In the last three weeks, we've seen an amazing amount of activity in the Wave APIs community, with developers churning out new robots and gadgets by the dozens. Some developers have created waves listing their demos, other developers have posted in the forum, and others have created whole domains listing extensions. We wanted to make one central place for developers to share their work - and for people without Sandbox access to get a glimpse of their work - so we created the Wave Samples Gallery. The gallery is based off the code that powers the Youtube, GWT, and App Engine project galleries, but is customized for the Wave APIs.



If you're a Wave developer looking to show off your extension, you can sign in and fill out a form to submit your sample. After going through a moderation queue(we have to look out for evil robots!), your extension will appear on the front page and you can edit its information at any time.





If you're a Wave developer looking for inspiration, you can browse through recent submissions or filter by the language or API used. For each sample listed, you can check out screenshots, click through to a sample Wave (if you have sandbox access), view the source code, and read the technical details.







Currently, the gallery is mostly Googler-created submissions (denoted by a "G" badge), but the featured sample, Napkin Gadget, is from an Australian developer that attended our Google Wave APIs Day in Sydney. It's a collaborative Flash doodling app, and Marcin has open sourced the Gadget XML as well as an ActionScript <-> JavaScript bridge. Follow his lead, and let the world benefit from your code as well!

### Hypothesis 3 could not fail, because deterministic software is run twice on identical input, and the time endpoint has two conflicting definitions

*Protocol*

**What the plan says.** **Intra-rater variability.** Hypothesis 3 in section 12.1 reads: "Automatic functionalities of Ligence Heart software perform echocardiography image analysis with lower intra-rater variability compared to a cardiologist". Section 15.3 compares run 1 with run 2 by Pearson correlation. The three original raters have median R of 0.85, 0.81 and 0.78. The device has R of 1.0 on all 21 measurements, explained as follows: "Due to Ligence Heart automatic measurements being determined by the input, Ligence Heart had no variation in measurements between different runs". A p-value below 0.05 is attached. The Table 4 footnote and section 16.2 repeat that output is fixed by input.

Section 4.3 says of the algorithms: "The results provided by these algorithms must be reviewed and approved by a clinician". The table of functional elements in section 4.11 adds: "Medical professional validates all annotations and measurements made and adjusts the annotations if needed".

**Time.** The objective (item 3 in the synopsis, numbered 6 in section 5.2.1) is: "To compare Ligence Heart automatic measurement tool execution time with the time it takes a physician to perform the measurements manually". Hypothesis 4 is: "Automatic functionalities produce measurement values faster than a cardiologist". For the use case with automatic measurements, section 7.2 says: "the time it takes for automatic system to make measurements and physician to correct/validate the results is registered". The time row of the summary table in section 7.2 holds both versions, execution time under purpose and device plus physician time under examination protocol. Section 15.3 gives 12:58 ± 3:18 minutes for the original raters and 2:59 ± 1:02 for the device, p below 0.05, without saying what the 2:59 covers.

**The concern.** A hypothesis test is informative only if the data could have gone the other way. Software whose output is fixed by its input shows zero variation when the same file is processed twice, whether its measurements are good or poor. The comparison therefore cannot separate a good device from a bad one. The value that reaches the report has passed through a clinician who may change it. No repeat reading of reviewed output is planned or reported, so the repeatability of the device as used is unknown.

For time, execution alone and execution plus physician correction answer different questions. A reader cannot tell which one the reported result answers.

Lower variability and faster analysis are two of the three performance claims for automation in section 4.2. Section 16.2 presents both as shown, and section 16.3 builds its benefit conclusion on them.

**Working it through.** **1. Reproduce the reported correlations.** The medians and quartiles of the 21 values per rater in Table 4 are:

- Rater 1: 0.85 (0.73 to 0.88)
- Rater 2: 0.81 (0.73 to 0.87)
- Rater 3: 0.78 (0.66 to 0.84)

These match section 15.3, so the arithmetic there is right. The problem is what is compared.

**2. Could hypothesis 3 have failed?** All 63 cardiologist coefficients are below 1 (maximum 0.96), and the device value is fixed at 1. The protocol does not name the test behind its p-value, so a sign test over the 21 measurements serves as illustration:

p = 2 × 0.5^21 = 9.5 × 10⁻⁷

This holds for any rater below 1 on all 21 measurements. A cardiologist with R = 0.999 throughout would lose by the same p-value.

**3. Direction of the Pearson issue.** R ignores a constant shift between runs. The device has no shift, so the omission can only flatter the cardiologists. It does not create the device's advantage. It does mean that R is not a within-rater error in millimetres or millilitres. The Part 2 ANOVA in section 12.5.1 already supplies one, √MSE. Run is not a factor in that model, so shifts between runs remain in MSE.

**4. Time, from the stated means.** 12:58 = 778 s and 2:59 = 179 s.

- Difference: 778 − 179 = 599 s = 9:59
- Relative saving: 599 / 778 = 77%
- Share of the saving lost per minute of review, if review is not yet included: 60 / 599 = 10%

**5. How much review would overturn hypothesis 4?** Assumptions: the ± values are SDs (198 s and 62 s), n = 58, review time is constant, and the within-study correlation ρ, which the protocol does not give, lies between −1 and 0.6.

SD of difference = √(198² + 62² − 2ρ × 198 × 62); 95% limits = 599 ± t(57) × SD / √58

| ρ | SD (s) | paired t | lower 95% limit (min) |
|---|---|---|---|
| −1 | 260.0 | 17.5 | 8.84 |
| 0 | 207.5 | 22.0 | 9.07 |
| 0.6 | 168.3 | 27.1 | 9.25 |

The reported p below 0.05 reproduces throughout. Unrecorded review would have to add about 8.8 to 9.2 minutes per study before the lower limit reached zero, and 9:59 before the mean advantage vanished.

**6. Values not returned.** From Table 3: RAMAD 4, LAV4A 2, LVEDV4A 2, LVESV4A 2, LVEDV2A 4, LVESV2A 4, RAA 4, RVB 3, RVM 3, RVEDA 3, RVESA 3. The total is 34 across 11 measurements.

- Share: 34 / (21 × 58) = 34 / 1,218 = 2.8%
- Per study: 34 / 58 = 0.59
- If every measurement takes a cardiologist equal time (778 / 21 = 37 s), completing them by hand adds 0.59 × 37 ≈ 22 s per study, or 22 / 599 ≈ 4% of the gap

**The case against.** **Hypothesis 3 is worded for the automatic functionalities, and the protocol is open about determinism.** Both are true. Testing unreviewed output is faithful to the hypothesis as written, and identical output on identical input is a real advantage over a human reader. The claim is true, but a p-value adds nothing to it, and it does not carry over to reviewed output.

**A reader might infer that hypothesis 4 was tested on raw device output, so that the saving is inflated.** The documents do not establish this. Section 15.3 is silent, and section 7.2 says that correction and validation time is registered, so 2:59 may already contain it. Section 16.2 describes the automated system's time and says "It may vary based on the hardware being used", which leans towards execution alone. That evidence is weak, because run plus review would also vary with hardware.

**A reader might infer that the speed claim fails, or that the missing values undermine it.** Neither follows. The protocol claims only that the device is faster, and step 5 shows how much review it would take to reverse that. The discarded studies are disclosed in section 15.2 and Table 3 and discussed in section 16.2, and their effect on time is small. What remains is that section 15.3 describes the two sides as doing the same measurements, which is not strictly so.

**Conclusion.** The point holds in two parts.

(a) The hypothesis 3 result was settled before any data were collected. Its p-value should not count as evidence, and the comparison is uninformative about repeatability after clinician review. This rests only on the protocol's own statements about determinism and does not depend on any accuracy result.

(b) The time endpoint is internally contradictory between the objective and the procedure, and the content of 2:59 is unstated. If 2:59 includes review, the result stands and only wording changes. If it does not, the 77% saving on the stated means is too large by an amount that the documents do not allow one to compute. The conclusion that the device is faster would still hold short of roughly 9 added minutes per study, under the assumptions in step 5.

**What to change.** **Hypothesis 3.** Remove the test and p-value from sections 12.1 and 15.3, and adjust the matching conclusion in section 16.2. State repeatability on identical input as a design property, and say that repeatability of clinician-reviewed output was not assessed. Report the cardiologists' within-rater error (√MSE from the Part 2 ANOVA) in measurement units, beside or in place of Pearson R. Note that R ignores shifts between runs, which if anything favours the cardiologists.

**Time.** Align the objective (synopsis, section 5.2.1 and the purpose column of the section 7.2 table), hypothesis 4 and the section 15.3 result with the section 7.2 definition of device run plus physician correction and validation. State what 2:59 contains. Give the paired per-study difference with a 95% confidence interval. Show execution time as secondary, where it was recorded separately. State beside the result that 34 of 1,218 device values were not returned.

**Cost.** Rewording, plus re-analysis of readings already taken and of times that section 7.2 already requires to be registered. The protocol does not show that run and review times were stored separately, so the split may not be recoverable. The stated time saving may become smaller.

Posted by Pamela Fox, Developer Relations
URL: http://googlewavedev.blogspot.com/2009/06/share-your-work-in-wave-samples-gallery.html

Wednesday, June 24, 2009

[Gd] AdSense for Mobile Applications Beta

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Google Code Blog: AdSense for Mobile Applications Beta

Are you developing free iPhone or Android applications? With our new beta product - AdSense for Mobile Applications, you can monetize your mobile applications by showing contextually targeted ads and/or placement targeted ads alongside your application content. We provide you with iPhone and Android SDKs and example applications that request and display AdSense ads. Our SDKs also support DoubleClick ads.

You can show 320x50 text and image ads linked to HTML webpages in your application. These ads are targeted to the keywords that you send us in the AdSense (or DoubleClick) ad request. The keywords must be relevant to your application content. If your application content is loaded from a webpage that is customized for iPhones and Android handsets, then you can also send us the webpage URL for us to target ads. The ads may also be placement targeted which means an advertiser can specifically target to your application.

Our iPhone SDK is compatible with iPhone OS 3.0, and our Android SDK is compatible with Android 1.5 SDK. The SDKs include a library that can be linked in to your application which exposes methods to fetch and show ads. You must place a maximum of one ad per screen at the top or bottom (see the screenshot from the Backgrounds iPhone application). When a user clicks on the ad in your application, you can choose whether the user should view the advertiser's website in iPhone Safari or a full-screen UIWebView on the iPhone. For Android applications, our API defaults to opening the advertiser's website in the native browser.

To get started with monetizing your iPhone or Android application, sign up today on the AdSense for Mobile Applications website. We can't wait to have you join our beta network!


By Jennifer Lin, Software Engineer, Google Mobile Team
URL: http://googlecode.blogspot.com/2009/06/adsense-for-mobile-applications-beta.html

[Gd] Tell us what you think!

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Official Google Webmaster Central Blog: Tell us what you think!

(Cross-posted on the Google Product Ideas Blog)

The Webmaster Central team does our best to support the webmaster community via Webmaster Tools, the Webmaster Central Blog, the Webmaster YouTube Channel, Help Center, our forum, and a fellow named Matt Cutts.